PORT ORCHARD — With slightly more than 22% of registered Kitsap County voters turning in their ballots by 8 p.m. Tuesday night, this off-year election, while lacking in political fireworks typically seen during presidential years, nonetheless decided what candidates they wanted to be elected to office, reelected and, in some cases, involuntarily booted from public office.
Kitsap County Election Division officials estimate that when all the election ballots are counted over the next week, about 40% of registered voters will have cast their ballots in the general election.
Many of the candidates running for port commissioner, city council, school board, fire and rescue commissioner and water district seats ran unopposed this election cycle.
If there was a marquee electoral race in South Kitsap, it likely was the race to become District 2 commissioner for the Port of Bremerton. Candidates Gary Anderson and Jack Edwards led spirited campaigns through the summer and fall to replace retiring Commissioner Larry Stokes. In election-night results Tuesday night, Anderson led Edwards by a 53.2% to 46% margin with a vote tally of 6,659 for Anderson and 5,759 for Edwards.
Anderson, who owns and operates a commercial and residential real estate company, also has served on the Port Orchard Chamber of Commerce, Rotary and the Fast Ferry Task Force. His losing opponent, Edwards, is the former economic development manager for the City of Bremerton.
The newly elected port commissioner said he was a little taken aback by the voting returns as he joined supporters at an election watch party at The Dock Eatery in Port Orchard.
“Everybody worked hard to support the campaign,” Anderson said after hearing the initial election results. “Support came from family, friends, community members and the elected officials who endorsed me.”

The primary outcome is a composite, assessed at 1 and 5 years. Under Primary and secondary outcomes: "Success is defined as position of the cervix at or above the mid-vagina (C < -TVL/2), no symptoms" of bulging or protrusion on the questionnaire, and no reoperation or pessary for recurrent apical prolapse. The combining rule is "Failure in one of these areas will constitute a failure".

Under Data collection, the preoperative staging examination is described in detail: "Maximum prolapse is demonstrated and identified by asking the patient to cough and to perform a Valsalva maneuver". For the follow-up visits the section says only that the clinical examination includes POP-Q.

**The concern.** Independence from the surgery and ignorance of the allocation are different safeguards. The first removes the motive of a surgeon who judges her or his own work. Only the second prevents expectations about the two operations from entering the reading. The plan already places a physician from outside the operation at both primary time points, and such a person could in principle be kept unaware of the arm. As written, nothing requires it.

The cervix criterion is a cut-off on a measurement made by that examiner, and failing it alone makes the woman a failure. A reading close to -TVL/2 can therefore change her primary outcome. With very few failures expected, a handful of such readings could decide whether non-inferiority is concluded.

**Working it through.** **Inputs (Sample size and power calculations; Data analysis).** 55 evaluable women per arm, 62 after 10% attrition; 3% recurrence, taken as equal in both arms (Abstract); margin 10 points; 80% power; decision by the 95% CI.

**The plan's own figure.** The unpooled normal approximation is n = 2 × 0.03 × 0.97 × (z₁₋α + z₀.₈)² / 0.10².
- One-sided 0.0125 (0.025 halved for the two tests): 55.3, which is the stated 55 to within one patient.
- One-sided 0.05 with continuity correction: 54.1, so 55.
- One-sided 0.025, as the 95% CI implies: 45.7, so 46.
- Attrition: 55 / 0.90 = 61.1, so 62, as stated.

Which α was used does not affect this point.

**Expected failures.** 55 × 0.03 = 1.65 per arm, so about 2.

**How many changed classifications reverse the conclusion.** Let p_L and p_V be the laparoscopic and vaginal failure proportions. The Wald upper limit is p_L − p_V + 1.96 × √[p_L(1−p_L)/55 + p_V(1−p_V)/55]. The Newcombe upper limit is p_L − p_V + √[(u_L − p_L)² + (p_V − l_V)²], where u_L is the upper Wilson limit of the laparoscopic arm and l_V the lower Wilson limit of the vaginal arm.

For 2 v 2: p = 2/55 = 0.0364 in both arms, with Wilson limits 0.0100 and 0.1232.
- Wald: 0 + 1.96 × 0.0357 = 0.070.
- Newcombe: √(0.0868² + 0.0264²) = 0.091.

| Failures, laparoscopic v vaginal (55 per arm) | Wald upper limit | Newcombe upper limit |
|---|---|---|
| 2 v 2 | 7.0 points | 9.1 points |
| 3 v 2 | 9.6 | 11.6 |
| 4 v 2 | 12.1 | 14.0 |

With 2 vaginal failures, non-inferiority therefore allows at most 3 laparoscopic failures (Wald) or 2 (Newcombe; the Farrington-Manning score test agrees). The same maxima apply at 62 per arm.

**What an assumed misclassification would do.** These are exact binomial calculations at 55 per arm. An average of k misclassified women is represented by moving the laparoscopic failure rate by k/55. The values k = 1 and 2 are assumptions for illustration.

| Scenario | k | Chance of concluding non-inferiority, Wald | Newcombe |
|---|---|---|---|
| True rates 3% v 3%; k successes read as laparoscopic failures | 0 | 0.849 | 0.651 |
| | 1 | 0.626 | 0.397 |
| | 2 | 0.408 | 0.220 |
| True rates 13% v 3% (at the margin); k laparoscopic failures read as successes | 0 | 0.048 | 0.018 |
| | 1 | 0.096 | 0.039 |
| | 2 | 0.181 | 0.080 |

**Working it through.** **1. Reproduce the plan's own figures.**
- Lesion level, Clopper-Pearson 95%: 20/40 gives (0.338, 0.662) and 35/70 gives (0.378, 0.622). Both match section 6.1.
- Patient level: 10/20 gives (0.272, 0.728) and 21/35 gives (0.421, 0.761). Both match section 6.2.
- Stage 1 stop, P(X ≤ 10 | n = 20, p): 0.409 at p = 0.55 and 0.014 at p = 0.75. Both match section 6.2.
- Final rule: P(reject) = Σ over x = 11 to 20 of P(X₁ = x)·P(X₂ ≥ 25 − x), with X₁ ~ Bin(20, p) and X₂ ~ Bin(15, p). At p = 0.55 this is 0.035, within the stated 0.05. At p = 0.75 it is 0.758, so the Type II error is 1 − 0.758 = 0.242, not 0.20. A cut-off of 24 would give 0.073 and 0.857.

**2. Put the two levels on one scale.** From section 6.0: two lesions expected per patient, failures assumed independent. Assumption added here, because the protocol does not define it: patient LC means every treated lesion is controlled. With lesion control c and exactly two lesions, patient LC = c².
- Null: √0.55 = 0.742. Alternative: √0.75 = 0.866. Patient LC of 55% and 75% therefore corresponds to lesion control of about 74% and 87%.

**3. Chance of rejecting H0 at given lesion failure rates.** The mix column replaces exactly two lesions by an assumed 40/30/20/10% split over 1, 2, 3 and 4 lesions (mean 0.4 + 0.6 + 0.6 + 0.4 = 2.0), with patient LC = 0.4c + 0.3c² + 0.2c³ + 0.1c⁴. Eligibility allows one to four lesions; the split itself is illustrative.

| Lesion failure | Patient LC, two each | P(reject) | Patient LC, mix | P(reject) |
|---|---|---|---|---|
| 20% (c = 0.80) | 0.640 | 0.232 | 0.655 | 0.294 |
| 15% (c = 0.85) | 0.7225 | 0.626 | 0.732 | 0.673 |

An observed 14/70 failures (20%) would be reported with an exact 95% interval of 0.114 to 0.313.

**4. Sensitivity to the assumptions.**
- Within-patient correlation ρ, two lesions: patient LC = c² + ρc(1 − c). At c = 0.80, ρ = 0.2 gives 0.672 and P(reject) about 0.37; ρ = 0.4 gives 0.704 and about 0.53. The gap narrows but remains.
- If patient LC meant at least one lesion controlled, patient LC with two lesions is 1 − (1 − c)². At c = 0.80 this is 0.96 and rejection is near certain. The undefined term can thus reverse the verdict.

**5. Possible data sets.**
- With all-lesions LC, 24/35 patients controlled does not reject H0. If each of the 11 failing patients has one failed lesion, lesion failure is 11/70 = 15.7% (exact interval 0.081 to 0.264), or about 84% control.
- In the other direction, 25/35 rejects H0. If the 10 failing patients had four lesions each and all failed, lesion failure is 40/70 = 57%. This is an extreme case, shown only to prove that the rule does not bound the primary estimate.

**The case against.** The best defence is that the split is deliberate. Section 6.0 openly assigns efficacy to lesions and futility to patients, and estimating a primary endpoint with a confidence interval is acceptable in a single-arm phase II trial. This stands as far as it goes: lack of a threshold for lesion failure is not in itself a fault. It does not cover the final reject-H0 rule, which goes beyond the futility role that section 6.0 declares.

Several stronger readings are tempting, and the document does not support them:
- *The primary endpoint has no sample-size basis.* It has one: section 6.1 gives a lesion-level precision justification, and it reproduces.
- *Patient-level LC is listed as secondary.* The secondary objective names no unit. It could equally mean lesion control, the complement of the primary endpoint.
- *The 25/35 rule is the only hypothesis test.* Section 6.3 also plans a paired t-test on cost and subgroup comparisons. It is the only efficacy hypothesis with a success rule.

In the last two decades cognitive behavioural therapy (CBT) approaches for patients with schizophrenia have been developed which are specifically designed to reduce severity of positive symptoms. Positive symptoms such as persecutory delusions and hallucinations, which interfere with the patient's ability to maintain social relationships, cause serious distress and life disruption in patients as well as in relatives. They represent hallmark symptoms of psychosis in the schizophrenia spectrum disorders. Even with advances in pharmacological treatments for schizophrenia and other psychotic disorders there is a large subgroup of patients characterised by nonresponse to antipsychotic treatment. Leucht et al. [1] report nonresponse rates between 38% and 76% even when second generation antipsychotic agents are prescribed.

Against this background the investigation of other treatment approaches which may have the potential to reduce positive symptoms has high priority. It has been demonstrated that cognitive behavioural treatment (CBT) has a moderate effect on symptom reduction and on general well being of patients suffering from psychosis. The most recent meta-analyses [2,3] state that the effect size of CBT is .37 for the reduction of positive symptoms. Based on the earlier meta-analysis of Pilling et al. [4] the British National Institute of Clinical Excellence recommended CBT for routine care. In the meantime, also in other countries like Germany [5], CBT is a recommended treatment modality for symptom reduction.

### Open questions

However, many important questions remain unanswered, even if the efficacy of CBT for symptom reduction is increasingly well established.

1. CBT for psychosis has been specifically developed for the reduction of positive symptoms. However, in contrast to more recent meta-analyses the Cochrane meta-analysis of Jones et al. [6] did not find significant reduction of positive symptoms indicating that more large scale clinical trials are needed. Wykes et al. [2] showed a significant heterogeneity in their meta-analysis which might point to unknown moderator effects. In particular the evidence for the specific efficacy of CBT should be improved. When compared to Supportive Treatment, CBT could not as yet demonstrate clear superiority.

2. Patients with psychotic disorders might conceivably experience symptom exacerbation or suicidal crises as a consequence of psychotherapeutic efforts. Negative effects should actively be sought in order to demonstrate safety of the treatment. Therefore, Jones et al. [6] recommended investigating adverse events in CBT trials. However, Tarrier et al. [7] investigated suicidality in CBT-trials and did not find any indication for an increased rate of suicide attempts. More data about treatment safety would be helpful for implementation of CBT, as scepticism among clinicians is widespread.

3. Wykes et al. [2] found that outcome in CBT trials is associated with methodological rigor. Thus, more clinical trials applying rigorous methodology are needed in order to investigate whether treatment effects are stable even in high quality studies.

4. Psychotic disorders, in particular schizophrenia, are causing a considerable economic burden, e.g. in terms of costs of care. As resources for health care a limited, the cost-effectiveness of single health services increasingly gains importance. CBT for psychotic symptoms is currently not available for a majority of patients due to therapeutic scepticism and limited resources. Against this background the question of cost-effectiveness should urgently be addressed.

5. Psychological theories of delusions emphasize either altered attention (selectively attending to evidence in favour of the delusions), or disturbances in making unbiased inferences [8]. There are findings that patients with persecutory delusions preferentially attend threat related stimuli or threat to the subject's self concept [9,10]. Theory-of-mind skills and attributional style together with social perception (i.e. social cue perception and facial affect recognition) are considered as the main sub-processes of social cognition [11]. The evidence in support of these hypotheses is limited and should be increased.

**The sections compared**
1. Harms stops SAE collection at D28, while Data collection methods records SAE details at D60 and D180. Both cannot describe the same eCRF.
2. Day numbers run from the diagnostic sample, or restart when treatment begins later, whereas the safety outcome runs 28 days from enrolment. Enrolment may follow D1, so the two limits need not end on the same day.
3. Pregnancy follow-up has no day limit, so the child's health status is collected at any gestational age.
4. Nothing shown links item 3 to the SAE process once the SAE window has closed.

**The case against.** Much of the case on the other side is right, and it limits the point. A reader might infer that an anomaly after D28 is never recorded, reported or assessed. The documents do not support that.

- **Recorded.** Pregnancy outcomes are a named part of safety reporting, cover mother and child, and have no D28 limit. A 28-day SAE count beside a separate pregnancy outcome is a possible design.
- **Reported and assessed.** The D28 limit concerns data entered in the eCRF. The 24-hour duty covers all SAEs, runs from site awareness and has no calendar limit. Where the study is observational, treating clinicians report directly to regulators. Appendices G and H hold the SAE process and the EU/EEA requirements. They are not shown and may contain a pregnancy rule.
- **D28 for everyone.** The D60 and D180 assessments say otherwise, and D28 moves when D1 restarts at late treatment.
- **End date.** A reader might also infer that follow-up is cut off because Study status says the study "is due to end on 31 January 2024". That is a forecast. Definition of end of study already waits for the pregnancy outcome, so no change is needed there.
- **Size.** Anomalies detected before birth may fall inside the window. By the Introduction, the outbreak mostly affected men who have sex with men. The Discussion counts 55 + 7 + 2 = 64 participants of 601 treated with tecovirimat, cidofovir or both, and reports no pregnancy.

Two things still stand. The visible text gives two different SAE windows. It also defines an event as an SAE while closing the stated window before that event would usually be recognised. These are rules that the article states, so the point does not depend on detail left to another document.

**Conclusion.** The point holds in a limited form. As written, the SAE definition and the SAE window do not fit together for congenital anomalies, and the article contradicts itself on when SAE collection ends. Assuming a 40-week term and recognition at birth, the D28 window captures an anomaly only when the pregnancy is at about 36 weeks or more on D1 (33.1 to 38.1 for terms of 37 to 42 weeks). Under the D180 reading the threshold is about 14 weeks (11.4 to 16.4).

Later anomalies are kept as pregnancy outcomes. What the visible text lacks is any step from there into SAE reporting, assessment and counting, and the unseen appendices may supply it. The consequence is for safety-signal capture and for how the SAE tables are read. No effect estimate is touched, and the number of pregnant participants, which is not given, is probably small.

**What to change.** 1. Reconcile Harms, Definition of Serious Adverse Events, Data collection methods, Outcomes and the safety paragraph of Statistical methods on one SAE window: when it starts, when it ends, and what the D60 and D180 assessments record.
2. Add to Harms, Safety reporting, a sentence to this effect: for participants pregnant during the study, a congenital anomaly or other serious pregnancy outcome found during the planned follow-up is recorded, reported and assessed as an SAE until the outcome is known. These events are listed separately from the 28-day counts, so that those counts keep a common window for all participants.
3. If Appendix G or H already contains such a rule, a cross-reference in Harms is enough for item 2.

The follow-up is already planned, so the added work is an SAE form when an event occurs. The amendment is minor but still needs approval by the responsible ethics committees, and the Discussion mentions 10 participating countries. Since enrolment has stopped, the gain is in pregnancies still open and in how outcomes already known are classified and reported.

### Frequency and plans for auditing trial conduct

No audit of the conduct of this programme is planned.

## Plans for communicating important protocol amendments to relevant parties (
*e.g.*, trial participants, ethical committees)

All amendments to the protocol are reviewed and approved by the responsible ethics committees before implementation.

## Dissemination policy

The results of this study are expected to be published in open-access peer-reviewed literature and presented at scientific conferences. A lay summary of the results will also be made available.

Anderson said he will take the next few months to get acquainted with the responsibilities he will assume as port commissioner.
Port Orchard Mayor Rob Putaansuu, who endorsed Anderson and also attended the watch party, said he looks forward to working closely with the commissioner-elect.
“I’ve known Gary a long time and know he will be a strong partner with the city,” Putaansuu said.
In the contest to become a South Kitsap School District 5 member of the board of directors, challenger and school district critic Jeff Daily edged two-term incumbent Greg Wall by a 53.1% to 46.1% margin, with 4,780 votes for Daily and 4,144 for Wall. During the campaign, Daily advocated for an alternative plan to modernize and expand the existing South Kitsap High School building. Wall and his fellow board members endorsed plans over the past three years to build a second high school in the school district. Voters failed to pass bond measures that would have funded building a new campus in Port Orchard.
A current director seeking election to the South Kitsap school board comfortably won his race. Eric Gattenby, who earlier was appointed to his District 1 seat following Seward Stevens’ resignation in May 2018, won election by defeating opponent Keith Law by a 54.8% to 44.4% margin, or 4,848 votes to 3,929.
In the SKSD District 2 director race, John Berg easily topped Glenny Compton by a 57.8% to 41.4% margin, or 5,156 votes to 3,693.
Three of the four Port Orchard City Council seats up for election featured incumbents who were unopposed this year. Councilmembers Shawn Cucciardi, Cindy Lucarelli and Jay Rosapepe were reelected without opponents. Longtime City Council member John Clauson was re-elected to another term in office, outlasting his opponent, Cody Morgan, by a wide 71.1% to 27.9% margin, or 1,043 votes to 410.
Morgan, a partner in the Peninsula BevCo restaurant and taproom in downtown Port Orchard, didn’t campaign after filing to run for the seat. He later said that new business obligations prevented him from engaging in the race.